This week, Pinching Pennies is written by our Energy Specialist, Art Nash. I thought that you might enjoy the advice that Art has on saving on your energy bill this season. If you find it interesting and would like to contact him for more information, he can be reached at 907-474-6366.
Nobody has to tell you energy costs are high. Alaskans pay some of the highest energy bills in the U.S. — in fact, 300 percent more than the national average.
Reducing energy bills will likely come through two actions. Conservation, such as turning off a light when you leave a room, is one route. And efficiency, by using tools or devices that save money, such as LED light bulbs, is another way. Check out www.akenergyefficiency.org to see how this can be done.
For each $100 you spend on electricity, the usage breakdown goes something like this: 65 percent for appliances, 21 percent for space heating and 14 percent for domestic hot water, although the latter can higher.
One thing you can do right off is weatherize your home regardless whether you are on the North Slope, in the Interior or in Southeast. Then look into ways of generating heat and electricity through solar or wind power or geothermal/ground source pumps to bring down your total energy bills.
Insulating is key to weatherization, and there are several tips if you do it yourself with fiberglass or blown-in insulation to retain more space heat:
· Do not overstuff
· Do not leave gaps
· Wrap outside pipes
· Put a blanket on your hot water heater
· Use a smoke stick to find leaky places
· Check gaskets on your garage door for leaks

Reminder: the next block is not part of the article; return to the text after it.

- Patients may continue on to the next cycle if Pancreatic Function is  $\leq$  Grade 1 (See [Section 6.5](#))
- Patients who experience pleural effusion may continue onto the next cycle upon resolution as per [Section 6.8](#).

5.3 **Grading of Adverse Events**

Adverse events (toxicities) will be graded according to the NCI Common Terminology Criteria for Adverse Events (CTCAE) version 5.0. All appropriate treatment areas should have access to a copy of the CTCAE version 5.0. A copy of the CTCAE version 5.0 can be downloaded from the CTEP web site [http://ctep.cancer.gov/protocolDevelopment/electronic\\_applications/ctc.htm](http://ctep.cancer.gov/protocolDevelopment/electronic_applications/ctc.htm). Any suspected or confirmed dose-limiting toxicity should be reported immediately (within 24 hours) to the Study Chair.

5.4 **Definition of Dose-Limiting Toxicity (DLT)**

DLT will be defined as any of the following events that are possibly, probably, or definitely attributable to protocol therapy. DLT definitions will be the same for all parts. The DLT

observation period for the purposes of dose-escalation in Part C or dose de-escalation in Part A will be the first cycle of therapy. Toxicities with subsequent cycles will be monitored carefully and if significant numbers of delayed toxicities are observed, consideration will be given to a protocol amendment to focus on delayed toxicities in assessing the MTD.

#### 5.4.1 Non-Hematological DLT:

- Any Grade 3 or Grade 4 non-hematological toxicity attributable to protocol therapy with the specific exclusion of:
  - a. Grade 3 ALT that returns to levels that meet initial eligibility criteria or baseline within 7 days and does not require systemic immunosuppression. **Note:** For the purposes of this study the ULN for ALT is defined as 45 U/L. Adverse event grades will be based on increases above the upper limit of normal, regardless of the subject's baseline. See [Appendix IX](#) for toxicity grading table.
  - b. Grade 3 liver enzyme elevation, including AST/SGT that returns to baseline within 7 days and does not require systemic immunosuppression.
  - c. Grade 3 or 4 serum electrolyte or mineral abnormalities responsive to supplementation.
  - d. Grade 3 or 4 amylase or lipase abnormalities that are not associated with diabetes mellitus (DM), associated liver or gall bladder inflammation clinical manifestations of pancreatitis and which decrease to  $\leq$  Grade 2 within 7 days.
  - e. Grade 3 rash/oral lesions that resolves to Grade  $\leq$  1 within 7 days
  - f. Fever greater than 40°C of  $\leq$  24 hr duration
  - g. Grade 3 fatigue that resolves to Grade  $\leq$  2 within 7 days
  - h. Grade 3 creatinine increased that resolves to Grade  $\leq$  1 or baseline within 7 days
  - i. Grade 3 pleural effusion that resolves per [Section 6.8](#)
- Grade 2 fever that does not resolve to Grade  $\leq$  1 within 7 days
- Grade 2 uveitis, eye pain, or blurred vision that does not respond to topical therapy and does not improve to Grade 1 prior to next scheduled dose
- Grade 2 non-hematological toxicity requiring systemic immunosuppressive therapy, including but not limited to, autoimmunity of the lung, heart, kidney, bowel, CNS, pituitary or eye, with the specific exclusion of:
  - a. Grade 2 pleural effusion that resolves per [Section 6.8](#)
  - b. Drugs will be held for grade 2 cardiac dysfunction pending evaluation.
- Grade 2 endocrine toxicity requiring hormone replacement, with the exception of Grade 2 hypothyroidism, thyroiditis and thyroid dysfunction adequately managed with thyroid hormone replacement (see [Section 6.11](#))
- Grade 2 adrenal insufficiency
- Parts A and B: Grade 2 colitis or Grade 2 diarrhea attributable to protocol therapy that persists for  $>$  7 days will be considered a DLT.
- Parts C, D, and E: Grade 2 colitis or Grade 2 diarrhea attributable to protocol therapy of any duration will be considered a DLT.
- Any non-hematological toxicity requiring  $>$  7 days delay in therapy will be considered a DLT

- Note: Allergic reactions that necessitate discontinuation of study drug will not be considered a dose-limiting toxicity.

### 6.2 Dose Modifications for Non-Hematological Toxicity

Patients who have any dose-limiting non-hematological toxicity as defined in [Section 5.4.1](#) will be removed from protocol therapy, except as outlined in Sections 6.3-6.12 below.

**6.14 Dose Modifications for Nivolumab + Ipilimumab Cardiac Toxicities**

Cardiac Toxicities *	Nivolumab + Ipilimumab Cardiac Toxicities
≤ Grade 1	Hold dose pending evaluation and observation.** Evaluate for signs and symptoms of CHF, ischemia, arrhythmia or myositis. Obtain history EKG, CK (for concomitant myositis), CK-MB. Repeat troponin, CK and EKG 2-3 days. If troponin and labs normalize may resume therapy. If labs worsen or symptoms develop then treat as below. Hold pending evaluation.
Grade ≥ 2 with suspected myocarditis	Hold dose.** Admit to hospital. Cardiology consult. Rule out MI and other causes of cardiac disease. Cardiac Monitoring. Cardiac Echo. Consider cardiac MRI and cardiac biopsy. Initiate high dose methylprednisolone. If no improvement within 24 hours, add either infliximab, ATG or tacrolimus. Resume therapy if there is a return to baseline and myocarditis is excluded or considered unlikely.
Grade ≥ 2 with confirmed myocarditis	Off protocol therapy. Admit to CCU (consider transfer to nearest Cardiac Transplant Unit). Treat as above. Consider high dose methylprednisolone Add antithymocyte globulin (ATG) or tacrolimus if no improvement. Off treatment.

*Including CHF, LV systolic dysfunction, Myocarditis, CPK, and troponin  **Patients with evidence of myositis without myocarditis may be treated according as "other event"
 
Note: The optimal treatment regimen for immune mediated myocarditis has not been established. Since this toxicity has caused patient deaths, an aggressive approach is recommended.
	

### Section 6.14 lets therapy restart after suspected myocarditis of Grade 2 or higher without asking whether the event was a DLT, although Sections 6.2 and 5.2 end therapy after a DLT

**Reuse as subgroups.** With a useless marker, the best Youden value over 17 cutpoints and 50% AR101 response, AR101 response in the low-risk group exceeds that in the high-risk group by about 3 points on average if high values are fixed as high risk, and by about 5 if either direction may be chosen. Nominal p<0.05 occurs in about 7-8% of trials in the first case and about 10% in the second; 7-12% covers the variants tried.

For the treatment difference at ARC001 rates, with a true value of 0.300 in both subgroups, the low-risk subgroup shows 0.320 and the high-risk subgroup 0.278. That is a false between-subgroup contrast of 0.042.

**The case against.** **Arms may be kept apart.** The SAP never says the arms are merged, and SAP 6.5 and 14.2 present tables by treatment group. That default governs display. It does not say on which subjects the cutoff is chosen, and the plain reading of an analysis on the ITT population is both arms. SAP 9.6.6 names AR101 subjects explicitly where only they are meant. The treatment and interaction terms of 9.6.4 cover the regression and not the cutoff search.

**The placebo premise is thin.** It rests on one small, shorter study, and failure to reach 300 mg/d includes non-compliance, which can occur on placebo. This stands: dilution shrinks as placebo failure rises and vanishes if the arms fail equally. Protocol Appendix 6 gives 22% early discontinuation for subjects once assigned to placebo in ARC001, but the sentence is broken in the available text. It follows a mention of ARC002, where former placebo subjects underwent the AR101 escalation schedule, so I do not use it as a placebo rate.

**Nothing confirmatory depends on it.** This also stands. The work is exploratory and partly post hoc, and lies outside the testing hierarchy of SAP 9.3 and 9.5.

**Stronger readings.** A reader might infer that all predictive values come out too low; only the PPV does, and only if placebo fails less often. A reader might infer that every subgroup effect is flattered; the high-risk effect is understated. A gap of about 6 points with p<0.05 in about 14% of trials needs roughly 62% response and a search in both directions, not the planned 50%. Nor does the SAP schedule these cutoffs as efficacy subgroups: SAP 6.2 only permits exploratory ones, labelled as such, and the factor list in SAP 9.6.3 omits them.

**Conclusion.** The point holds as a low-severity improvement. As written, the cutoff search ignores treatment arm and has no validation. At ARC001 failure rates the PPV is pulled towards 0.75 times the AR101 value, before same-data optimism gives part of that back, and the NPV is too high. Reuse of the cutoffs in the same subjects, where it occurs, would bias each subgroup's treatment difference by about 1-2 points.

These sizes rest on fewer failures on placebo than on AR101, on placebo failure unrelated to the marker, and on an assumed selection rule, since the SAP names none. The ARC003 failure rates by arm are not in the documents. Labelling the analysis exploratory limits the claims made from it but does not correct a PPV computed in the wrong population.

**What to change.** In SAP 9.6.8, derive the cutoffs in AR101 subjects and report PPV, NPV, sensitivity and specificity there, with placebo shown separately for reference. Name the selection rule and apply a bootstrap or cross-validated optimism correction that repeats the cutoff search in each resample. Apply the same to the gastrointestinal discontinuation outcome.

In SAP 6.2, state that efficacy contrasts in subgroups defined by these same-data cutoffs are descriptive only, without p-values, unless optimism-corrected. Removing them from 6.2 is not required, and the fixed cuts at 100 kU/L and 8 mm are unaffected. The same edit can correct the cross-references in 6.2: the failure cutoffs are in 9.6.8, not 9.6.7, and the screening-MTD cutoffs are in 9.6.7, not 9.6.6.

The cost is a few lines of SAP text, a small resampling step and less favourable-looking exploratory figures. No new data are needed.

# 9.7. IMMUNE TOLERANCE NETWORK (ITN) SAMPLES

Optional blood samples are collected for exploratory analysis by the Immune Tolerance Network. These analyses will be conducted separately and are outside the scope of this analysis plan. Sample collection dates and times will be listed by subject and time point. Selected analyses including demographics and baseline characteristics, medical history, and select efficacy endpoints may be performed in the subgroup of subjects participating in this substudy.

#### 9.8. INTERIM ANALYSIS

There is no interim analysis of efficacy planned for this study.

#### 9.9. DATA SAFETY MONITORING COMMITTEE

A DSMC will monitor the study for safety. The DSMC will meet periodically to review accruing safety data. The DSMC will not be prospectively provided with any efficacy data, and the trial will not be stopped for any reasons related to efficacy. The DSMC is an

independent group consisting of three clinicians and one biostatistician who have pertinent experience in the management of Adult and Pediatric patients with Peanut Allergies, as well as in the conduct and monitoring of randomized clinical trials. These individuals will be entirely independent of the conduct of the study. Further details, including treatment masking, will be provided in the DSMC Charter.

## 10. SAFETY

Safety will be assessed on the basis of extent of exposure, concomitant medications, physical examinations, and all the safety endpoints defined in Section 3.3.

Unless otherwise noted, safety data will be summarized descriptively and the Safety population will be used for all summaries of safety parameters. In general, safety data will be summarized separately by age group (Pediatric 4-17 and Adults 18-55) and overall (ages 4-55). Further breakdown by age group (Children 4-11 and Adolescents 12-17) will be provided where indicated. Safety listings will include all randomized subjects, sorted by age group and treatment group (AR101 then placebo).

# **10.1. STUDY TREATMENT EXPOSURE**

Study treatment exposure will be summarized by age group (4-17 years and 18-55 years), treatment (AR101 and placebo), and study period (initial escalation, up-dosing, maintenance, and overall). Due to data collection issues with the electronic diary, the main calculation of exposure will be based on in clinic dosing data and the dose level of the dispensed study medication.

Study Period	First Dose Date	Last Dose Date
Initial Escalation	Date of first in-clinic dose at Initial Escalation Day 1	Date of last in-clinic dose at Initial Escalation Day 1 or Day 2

· Caulk cracks and gaps less than ¼-inch wide
· Repair and put film over windows
With space heating, turning down the thermostat 7 to 10 degrees can save 10 percent. Alaska rural homeowners pay $4,000 on average for heating annually. Adjust your home’s temperature to between 62 to 68 degrees to maximize your savings and turn the heat off in summer. Have a professional tune your heating system and check ducts for leaks.
When it comes to conserving electricity, keep this in mind: compact fluorescent light bulbs use 75 percent less electricity and last six to 10 times longer than regular incandescent bulbs. And LEDs use 85 percent less electricity and last 33 to 100 times longer. In Fairbanks, at 21 cents per kilowatt-hour, a 60-watt bulb uses $110 of electricity a year if on 24/7 or about $79 in Anchorage. Use a timer on your outside lights. You can store multiple daily settings that you can override and put occupancy sensors on your lights.
With smaller cooking and heating devices, remember to never use your propane, gas or electric stove for space heating because it’s expensive. Propane and gas stoves can also cause carbon monoxide poisoning. Microwave ovens use 50 percent less electricity than traditional ovens. A space heater running five hours a day can cost $50 to $125 a month.
Here’s a few other ideas to save energy. Seal your fireplace when not in use. Prevent any mineral/corrosion buildup on the element of your electric hot water heater tank or buy an on-demand water heater that fits your needs. You can also install low-flow showerheads, which provide 30 to 50 percent savings on hot water. Fix leaky water faucets and running toilets, and install low-flow aerators on faucets. For washing clothes, wash only full loads and wash in cold water. Dry outdoors on a sunny day, and clean the lint filter on your dryer when you do dry inside.
For other ideas on energy efficiency, take a look at a video that former Extension energy specialist Rich Seifert and I shot while looking over a summer cabin that was going to be converted to a year-round home, at http://youtu.be/QVlZlNepjuw. Feel free to call me at 907-474-6366 with any questions on saving money in your home.
Art Nash is an Energy Specialist of the Cooperative Extension Service, a part of the University of Alaska Fairbanks, working in cooperation with the U.S. Department of Agriculture. Questions or column requests can be e-mailed to him at email@example.com or by calling 907-474-6366.